Deep ruby color; black plum, blueberry, cedar, leather on the nose; black cherry, black plum, blueberry, blackcurrant, chocolate, oak spice on the palate.
The two vintages of Perigee wines were tasted together as part of an online tasting and discussion organized by L’Ecole with winemaker Marty Clubb, L’Ecole personnel, and wine writers throughout the U.S. The two vintages are similar enough for my descriptions to cover them both. The 2015 is better developed and more approachable thanks to six years in bottle. After exposure to air, the 2018 came around to rival the 2015 in quality.
Both vintages are dry with dusty tannins with some balancing acidity (3.81 for the 2015, and an outstanding 3.31 for the 2018). The 2015 vintage reportedly had assertive tannins in its youth, but six years in bottle and some air time in the glass nicely settled things down. That said, plenty of structure and complexity remains. Both vintages present as serious wine, well made, not a nosh-it-back easy drinker. Best use is to pair this with food, where it will shine. Medium-plus body. Both vintages are 14.5% ABV
The 2015 is a blend of 56% cabernet sauvignon, 16% merlot, 14% cabernet franc, 7% malbec, 7% petit verdot. The 2018 is similar with 50% cabernet sauvignon, 16% merlot, 16% cabernet franc, 9% petit verdot, 9% malbec. In both vintages, the grapes were gently pressed and fermented in 1.5 and 5-ton open-topped stainless steel fermenters. Hand punch-downs and gravity-assisted movement of the juice. Wine racked in 100% small French oak barrels, 40% new, with five racking over 22 months for the 2015. In 2018, the only difference was there were four rackings instead of five over the 22 months in barrel.
The 2018 vintage has more herbaceous notes thanks to the slightly higher percentage of cab franc and petit verdot, but I think I experience that because the wine is three years younger and because I know the percentages, not from the flavors. In a blind tasting, I likely would note the 2018 is sharper and more assertive, but after time in glass and some air, I would be hard pressed to clearly identify differences. L’Ecole delivers consistent quality. The two vintages are not exactly the same, but you will gleefully enjoy either one.
This is a white-label L’Ecole effort. L’Ecole white label wines focus on place; their black label wines focus on varietal. White label production usually is one-third the amount on black labels. In this case, 1,425 cases were produced for 2015 and 1,200 cases for 2018. Grapes came from Seven Hills, a vineyard that has been called one of the top 10 vineyards in the world for Bordeaux grapes. “Perigee” identifies the point closest to the earth for an orbiting object like the moon or a satellite. Winemaker Marty Clubb notes that is appropriate for their sustainably-farmed vineyard.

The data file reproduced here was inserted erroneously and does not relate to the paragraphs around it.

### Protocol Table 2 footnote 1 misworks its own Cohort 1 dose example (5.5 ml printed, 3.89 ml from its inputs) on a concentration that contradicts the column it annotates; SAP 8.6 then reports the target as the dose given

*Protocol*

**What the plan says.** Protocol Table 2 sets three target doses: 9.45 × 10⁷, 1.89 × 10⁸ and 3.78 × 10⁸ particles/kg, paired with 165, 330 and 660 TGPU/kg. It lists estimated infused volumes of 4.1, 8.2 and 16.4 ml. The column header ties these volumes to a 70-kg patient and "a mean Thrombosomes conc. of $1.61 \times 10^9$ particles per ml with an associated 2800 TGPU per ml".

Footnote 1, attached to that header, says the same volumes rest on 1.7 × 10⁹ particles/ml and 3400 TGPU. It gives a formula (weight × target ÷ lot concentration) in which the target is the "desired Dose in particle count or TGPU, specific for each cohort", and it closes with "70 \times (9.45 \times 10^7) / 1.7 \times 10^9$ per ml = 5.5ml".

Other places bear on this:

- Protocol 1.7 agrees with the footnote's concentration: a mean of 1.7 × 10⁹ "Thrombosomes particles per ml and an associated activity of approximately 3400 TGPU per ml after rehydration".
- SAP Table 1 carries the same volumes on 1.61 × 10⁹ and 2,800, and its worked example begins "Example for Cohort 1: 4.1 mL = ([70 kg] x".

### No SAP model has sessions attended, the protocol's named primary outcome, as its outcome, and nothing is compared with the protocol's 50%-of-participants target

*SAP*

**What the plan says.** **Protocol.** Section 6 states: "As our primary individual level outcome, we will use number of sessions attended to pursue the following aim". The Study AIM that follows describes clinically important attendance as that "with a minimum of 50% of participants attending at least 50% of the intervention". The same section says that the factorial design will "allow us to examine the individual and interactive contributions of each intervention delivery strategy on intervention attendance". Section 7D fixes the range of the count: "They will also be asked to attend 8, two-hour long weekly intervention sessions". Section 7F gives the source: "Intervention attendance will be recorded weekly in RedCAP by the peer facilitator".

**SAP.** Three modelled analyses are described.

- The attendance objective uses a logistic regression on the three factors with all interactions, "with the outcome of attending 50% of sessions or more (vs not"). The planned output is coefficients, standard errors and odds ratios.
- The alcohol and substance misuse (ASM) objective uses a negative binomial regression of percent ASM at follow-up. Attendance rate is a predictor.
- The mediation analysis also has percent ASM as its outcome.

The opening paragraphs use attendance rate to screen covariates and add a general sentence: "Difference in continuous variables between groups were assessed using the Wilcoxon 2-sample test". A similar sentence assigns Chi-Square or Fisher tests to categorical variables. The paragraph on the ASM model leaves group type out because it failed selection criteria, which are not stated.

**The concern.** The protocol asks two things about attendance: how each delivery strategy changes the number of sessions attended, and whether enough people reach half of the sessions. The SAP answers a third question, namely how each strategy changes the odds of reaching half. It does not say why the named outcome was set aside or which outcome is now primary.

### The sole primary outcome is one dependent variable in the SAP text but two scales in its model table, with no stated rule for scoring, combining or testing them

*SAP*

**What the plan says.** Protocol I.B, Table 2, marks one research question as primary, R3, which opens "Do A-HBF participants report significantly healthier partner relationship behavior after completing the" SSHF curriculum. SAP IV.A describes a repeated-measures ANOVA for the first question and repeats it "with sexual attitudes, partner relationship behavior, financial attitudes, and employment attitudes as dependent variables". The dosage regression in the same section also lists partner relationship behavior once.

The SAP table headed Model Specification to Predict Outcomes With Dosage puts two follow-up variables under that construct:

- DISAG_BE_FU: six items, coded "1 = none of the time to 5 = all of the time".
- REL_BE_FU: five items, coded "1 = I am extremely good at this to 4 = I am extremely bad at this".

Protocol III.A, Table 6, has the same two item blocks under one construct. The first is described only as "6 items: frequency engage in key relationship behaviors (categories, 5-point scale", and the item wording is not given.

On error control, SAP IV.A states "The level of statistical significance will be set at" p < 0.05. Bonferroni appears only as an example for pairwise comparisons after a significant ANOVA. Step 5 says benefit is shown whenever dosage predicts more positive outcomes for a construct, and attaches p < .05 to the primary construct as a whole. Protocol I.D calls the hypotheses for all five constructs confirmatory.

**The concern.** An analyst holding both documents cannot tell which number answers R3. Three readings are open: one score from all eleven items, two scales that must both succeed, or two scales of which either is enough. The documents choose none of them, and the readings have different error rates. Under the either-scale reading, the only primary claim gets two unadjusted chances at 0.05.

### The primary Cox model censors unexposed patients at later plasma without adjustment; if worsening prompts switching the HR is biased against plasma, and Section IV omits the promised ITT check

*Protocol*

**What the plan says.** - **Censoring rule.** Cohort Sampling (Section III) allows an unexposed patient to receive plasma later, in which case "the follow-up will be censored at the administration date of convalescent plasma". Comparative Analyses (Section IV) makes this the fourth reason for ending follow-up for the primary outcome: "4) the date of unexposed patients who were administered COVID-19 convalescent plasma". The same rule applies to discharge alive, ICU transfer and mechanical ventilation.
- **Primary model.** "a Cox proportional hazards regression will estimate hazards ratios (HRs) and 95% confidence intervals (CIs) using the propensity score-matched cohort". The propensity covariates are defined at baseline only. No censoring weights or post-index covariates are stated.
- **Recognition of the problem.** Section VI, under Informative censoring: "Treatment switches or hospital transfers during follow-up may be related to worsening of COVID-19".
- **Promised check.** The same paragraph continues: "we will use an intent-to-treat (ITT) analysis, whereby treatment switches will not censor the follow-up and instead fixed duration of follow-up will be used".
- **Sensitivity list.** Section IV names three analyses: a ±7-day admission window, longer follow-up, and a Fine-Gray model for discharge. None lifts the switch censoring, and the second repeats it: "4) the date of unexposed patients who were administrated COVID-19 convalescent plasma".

Baker and Jean Ferguson founded the winery in 1983 in the Walla Walla Valley, just the third winery in the Valley. It is housed in the historic Frenchtown School, which appears on the label. L’Ecole wines focus on quality from Washington State and the Walla Walla Valley. The Ferguson’s daughter, Megan, and her husband, Marty built on the Ferguson’s legacy. A third generation, Riley and Rebecca, participate in the winery today although not in day-to-day operations.
The website notes: “Our focus is to produce ultra-premium, distinctive wines that reflect the unmistakable typicity of Washington State and the unique terroir of our Walla Walla Valley vineyards. We are engaged in growing and making 100% of our wine. Each bottle is handcrafted with a commitment to quality in the vineyards and the winery. More than three decades of winemaking experience, ongoing investments in our Walla Walla Estate Ferguson and Seven Hills Vineyards, and long-term relationships with many of the most prominent vineyards in Washington State are central to our well-known reputation for quality and consistency across our wine portfolio.”
Marty Clubb is the co-owner, with his wife Megan, and managing winemaker today. Wine & Spirits magazine has recognized L’Ecole as a Top 100 winery for 15 consecutive years. In 2014, Decanter praised their 2011 Estate Ferguson as the best Bordeaux in the world.
Very old vines are a key to L’Ecole success. Many were planted in the 1970s and 1980s. Winery literature notes: “Meticulously managed to L’Ecole specifications, we farm the same vineyards and specific blocks of fruit each year with the goal of achieving the highest level of quality. These efforts contribute significantly to the trustworthy reputation of our wines vintage after vintage.”
L’Ecole No. 41 Walla Walla Valley Perigee Seven Hills Vineyard 2015 and 2018 are high quality Bordeaux blends from a top-tier vineyard from a top-tier maker. The vintages are very similar with the 2015 getting the nod almost certainly because of the three extra years in bottle. The 2015 had more tannin and structure on release, but has come into its own after six years. The 2018—the current release—likely is more approachable now than its 2015 sibling was upon release. Both are excellent red blends and worthy of your sampling. Pair with beef dishes; pasta with tomato sauces and meat; veal; bakes and rotisserie chicken. $46-55